When Rochesterfest kicks off next week, a first order of business will be to celebrate what has become one of the city’s landmarks: the Peace Fountain.
This year marks the 30th anniversary of the dedication of the Peace Fountain. The fountain is the work of the late sculptor Charles Gagnon, who made his home in Rochester.
At the time the fountain was dedicated, on June 25, 1989, the Peace Plaza was still in the development phase. But the fountain provided a focus for the plaza, which in turn has become not only a gathering place, but the site of so many signature Rochester events.
On any day that qualifies as nice weather, people can be seen sitting around the fountain, enjoying their lunches, chatting with colleagues and family members, or just soaking up some sun.
In winter, the fountain is part of a different kind of sculpture: ice carvings from the annual Socialice event.
Gagnon’s fountain consists of 57 interconnected doves rising 10 feet toward the sky.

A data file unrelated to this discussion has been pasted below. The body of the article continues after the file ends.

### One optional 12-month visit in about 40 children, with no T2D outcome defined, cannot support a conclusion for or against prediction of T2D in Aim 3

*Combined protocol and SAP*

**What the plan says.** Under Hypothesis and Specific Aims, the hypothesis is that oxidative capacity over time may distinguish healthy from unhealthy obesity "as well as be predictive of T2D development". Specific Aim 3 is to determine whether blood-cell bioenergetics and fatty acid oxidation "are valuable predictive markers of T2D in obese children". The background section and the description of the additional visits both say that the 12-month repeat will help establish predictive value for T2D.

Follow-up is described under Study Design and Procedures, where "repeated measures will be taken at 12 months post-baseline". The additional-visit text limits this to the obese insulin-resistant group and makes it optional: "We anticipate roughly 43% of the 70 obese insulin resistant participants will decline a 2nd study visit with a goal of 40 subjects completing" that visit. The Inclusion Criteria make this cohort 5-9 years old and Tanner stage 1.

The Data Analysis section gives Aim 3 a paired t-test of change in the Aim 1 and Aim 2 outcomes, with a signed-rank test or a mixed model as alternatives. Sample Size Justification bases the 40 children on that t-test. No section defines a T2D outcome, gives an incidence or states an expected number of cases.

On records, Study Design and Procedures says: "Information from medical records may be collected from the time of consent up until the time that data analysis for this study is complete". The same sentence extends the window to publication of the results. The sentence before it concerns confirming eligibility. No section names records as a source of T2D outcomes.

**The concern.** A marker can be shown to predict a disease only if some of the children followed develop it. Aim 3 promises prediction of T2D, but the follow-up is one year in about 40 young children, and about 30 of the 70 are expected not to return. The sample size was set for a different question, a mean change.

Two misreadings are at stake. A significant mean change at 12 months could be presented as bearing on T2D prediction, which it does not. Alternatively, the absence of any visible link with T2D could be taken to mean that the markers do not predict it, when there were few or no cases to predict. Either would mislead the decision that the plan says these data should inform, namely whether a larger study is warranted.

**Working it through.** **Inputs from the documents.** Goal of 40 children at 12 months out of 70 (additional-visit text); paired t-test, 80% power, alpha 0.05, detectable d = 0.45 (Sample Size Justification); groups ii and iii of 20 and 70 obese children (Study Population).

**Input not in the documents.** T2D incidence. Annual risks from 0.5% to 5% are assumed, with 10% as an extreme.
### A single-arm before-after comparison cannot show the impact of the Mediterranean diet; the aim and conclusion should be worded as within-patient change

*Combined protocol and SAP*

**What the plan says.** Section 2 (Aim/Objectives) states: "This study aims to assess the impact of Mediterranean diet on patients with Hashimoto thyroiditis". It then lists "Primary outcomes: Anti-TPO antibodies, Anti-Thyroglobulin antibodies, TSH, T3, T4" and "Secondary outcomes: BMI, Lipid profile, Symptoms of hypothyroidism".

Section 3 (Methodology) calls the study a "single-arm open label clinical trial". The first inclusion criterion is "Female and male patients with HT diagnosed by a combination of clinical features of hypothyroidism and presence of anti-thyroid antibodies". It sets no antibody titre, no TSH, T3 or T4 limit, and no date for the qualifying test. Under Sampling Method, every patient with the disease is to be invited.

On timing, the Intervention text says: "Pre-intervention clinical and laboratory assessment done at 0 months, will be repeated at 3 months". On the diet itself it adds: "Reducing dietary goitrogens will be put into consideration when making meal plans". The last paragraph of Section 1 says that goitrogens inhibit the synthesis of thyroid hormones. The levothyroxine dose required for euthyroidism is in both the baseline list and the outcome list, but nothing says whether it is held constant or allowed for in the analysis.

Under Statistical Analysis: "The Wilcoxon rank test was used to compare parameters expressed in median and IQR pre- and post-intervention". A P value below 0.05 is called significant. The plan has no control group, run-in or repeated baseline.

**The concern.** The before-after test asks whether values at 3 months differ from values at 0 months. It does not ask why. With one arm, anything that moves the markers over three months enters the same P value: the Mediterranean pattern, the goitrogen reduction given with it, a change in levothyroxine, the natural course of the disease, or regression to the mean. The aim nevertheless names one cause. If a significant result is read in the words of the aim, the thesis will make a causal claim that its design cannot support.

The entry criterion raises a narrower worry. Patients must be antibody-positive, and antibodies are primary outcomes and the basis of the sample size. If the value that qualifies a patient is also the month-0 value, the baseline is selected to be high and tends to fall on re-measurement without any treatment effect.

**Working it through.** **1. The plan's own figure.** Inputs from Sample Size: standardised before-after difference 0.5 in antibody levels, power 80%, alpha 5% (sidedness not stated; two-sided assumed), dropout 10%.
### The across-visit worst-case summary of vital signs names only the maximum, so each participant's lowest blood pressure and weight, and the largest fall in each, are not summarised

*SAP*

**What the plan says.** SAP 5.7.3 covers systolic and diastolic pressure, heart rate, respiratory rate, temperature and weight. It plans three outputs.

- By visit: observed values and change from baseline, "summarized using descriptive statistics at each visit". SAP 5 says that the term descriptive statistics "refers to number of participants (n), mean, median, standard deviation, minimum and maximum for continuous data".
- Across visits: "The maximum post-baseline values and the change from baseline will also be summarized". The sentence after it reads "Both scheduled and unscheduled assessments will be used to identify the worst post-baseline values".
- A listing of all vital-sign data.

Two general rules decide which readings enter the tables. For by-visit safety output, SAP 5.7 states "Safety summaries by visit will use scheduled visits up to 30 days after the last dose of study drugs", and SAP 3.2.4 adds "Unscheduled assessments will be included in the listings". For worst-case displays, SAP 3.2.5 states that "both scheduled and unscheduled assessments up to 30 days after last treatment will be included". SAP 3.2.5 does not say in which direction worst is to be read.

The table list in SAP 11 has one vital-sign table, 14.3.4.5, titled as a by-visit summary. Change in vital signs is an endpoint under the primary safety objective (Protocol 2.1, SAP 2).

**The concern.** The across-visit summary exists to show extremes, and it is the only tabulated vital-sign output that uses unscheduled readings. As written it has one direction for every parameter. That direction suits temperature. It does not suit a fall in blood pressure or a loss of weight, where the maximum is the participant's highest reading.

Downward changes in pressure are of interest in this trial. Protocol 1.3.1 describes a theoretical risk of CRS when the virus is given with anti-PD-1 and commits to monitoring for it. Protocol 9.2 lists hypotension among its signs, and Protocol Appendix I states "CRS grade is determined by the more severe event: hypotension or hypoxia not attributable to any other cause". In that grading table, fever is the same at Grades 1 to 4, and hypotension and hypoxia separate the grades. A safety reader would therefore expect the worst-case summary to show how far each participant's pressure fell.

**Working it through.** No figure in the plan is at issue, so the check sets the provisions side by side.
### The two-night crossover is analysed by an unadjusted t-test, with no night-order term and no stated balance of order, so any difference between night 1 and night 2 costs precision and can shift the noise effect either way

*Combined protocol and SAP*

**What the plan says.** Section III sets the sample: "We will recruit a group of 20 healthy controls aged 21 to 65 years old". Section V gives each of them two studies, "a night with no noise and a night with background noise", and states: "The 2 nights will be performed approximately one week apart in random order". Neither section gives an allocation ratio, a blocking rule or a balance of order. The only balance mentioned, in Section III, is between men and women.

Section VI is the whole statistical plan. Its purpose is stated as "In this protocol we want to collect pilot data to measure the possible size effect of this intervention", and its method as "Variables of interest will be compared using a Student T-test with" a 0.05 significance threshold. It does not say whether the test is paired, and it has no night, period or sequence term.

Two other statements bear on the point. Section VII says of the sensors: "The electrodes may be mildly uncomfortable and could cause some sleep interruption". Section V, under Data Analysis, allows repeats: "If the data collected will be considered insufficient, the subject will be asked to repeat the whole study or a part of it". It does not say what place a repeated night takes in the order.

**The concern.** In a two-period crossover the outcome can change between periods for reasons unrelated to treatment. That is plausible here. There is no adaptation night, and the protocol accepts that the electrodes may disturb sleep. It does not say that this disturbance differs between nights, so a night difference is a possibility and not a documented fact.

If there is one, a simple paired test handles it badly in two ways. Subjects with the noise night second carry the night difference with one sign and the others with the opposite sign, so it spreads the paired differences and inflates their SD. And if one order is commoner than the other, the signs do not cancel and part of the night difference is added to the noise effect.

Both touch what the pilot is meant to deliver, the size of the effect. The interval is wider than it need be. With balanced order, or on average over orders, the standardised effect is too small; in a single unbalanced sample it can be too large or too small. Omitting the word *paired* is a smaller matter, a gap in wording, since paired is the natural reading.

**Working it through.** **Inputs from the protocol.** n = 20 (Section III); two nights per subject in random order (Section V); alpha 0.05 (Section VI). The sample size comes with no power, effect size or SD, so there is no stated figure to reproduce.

“What I’m trying to do is create a statement of international peace, the idea that peace can be a reality and not just an idealistic concept,” Gagnon said when he was working on the fountain.
The existence of the fountain in the heart of a healing city is entirely appropriate. Not only is the fountain a symbol of peace, but it helps create an oasis for contemplation and renewal.
To celebrate the anniversary of the fountain, a special gathering will be held from 2 p.m. to 5 p.m. June 22 in the Peace Plaza. There will be live music, family activities and a birthday cake.
The Peace Fountain isn’t the only gift Gagnon, who died in 2012, left to the city. His home and studio in southwest Rochester are maintained by his widow, Arlyn, as a museum, just as Gagnon intended. Here, visitors can view Gagnon sculptures, models, drawings and tools, and tour his workshop. A significant collection of art books is available for students and scholars to use. There is a winding path through an outdoor sculpture garden, where deer can sometimes be seen strolling the grounds.
The museum, located in a quiet residential neighborhood, houses the work of a world-class artist, but is not yet as familiar as it should be to local residents.
There’s no way to overlook, however, Gagnon’s Peace Fountain, and the 30 years of enjoyment it has brought to residents and visitors alike in the heart of the city.